Today in Eastern Ethiopia the only subject of conversation is “blue gold,” which is becoming rarer every day. Like everybody else from the Horn of Africa, Ethiopians are entirely dependent on the rain. When it is plentiful, there are good harvests that remove, if only for a moment, the threat of drought, and therefore of hunger.
“There has been a bit of rain in the last couple of years, but not enough for us to have a normal life again. We’re waiting to see whether there will be heavy rains this year,” we’re told by Shaffah, a farmer who lives in the district of Tuluguled, located in the Somali region of eastern Ethiopia. Mainly farmers and breeders, the people of Tuluguled are victims of the very unpredictable climate conditions that have decimated their harvests and livestock over the past couple of years.
Shaffah, with his hair dyed orange in keeping with local tradition, has a great deal to say about the drought that has afflicted his region, and he tells me about the problems that the members of his community have been facing for a number of years. “Drought affects us on three different levels: our people, our livestock and our production. It just doesn’t rain! The seeds we sow don’t grow, and there’s not enough pasture land for our livestock. To tell you the truth, when it doesn’t rain, we have nothing to eat. A lot of families have left the village to settle in the city in the hope of finding work.” Even today, two years after the drought, thousands of families are struggling on a daily basis to provide for themselves and diversify their means of subsistence.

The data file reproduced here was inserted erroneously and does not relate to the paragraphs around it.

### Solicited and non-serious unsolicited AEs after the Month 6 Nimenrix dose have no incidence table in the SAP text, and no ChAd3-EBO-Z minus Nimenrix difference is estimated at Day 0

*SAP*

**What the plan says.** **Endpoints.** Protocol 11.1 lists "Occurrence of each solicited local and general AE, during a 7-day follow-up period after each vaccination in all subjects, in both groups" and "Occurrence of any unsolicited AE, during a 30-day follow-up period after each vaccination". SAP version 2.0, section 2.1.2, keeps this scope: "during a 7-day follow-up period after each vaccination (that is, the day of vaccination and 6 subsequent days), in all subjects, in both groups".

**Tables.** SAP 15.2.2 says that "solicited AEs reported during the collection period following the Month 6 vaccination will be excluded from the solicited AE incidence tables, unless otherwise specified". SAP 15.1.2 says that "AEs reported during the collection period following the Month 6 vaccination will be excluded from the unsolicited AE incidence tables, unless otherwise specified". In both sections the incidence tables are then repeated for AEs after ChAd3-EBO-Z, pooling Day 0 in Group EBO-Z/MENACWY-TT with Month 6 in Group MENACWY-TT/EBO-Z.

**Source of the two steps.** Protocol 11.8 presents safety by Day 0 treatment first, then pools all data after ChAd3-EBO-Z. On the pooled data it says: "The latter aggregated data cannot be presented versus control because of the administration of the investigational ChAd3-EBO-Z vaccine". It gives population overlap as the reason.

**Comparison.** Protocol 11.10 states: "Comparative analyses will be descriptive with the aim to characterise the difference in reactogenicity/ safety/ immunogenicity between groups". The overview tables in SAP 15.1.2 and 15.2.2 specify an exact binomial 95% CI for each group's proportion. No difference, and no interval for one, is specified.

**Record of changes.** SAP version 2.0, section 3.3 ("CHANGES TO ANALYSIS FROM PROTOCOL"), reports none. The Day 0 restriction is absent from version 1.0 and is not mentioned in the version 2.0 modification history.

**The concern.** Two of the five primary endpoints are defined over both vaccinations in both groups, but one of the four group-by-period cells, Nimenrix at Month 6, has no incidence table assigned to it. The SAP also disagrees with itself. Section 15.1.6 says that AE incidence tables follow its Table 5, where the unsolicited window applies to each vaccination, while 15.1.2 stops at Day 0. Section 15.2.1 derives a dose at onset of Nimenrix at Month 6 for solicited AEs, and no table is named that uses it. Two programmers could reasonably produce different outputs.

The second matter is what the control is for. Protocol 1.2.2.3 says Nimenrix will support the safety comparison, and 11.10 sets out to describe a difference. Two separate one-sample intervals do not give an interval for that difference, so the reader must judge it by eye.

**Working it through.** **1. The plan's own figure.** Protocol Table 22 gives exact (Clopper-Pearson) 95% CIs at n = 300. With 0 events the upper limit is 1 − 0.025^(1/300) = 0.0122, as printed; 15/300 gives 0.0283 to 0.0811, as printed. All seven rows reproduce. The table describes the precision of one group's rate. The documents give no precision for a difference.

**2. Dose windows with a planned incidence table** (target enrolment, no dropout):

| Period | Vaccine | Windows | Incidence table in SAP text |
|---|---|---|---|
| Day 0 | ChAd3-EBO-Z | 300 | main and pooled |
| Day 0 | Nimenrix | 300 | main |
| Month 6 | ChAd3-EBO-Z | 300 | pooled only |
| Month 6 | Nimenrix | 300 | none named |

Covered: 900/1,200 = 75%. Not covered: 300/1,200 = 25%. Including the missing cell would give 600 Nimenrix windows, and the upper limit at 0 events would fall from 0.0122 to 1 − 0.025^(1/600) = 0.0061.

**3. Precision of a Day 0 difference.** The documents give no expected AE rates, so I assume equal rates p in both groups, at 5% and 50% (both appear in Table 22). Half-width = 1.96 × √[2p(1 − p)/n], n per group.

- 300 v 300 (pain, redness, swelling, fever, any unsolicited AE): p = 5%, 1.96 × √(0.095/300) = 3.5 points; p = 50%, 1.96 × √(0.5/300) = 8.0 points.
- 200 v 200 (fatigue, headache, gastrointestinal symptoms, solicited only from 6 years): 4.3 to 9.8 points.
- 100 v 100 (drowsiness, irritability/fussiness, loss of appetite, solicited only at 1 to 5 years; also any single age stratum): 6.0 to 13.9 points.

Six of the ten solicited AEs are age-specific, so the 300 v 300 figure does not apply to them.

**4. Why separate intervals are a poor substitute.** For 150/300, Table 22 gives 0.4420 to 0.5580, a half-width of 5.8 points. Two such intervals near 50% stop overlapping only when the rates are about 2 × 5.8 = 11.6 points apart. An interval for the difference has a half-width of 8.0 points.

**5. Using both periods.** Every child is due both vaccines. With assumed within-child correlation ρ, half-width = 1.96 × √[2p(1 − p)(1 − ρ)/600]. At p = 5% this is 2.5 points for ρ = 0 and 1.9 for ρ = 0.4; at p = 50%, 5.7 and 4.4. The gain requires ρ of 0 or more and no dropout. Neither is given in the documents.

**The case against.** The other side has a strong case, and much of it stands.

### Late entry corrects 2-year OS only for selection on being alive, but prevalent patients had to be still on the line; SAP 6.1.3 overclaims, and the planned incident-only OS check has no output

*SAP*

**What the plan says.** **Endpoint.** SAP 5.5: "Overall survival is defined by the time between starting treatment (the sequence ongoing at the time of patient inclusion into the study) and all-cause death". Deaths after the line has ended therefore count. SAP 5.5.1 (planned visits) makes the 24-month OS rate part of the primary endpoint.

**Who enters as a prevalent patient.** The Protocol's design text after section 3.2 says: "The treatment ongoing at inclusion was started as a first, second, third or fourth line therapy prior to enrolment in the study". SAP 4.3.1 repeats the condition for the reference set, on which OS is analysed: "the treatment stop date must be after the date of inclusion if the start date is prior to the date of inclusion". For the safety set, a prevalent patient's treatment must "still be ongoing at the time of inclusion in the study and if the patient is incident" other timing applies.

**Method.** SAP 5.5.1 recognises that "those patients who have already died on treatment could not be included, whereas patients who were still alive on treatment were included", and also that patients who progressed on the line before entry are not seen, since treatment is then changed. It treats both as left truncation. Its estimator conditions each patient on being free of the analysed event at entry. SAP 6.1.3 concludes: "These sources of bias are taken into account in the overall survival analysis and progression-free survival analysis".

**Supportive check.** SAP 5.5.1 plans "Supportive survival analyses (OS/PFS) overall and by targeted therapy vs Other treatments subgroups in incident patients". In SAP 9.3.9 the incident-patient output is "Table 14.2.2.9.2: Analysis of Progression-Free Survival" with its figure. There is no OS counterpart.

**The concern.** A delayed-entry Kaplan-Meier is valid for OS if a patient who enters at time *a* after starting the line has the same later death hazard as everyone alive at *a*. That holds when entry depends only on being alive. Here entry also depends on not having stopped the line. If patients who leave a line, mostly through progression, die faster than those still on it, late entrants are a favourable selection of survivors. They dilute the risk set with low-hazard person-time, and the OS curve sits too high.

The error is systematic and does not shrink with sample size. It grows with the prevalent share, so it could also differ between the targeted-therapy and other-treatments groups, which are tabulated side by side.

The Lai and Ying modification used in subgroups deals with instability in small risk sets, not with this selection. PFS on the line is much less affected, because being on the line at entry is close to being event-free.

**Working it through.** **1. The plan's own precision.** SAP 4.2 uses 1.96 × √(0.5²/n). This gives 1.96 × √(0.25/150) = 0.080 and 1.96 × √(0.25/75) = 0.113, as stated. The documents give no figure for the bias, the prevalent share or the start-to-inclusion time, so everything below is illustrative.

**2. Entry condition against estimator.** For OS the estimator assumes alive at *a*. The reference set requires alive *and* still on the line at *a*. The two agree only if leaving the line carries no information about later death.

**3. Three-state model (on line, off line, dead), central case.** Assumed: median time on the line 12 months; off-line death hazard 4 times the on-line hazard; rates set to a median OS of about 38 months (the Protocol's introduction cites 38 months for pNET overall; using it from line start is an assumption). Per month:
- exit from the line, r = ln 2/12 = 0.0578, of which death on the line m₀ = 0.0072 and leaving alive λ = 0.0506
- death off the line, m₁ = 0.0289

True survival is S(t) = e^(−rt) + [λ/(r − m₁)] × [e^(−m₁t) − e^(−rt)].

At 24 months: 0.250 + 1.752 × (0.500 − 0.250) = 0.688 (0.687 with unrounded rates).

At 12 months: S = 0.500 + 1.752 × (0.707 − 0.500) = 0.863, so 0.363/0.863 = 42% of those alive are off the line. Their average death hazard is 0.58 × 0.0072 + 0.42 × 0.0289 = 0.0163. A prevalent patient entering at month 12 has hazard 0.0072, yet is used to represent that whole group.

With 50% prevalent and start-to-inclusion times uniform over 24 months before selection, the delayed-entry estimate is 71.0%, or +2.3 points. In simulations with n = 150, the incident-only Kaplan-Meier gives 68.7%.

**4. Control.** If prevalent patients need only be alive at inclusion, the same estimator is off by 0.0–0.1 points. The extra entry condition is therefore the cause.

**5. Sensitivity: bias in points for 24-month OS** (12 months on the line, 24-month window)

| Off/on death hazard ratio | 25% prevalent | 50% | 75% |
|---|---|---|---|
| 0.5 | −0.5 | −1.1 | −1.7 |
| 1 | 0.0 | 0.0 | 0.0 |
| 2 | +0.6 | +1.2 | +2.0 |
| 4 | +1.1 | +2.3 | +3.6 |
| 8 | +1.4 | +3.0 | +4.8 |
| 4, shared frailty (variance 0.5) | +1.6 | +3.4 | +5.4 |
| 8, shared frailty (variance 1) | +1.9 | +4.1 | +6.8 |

Seated on a 50-kilo sack of drought-resistant wheat seeds that he received that very morning from the Harar Secretariat of Caritas Ethiopia (HCS), a Development and Peace partner, Shaffah confides that the seeds and tools he just received will help him immensely to work his fields this year. “It’s the first time we’ve gotten so many sacks of seeds in our village, and it’s a good thing we’ve received them! Now we have everything we need, except the rain,” he adds with a smile. Development and Peace and HCS are working hand in hand to develop alternative agricultural systems designed to increase farmers’ production and help them guard against future droughts.
The 400 village farmers who received their sacks of seeds are very eager to see their effect. According to Shaffah, the ordeal has become almost unbearable after two years of drought. “I’ve never seen such a drought in 60 years! I lost my last two harvests. The latest distribution is very important for us, and I can say without a doubt that our hope for the next harvest lies in these very wheat seeds!” Shaffah concludes.
Shaffah is a 64-year-old farmer who has spent his entire life in Tuluguled, a district located in the Somali region. Seated on a 50-kilogram sack of drought-resistant wheat seeds, he states that “the seeds and tools that we’ve just received will help us immensely to work our fields this year. This is a first for our village, and a very good thing too.”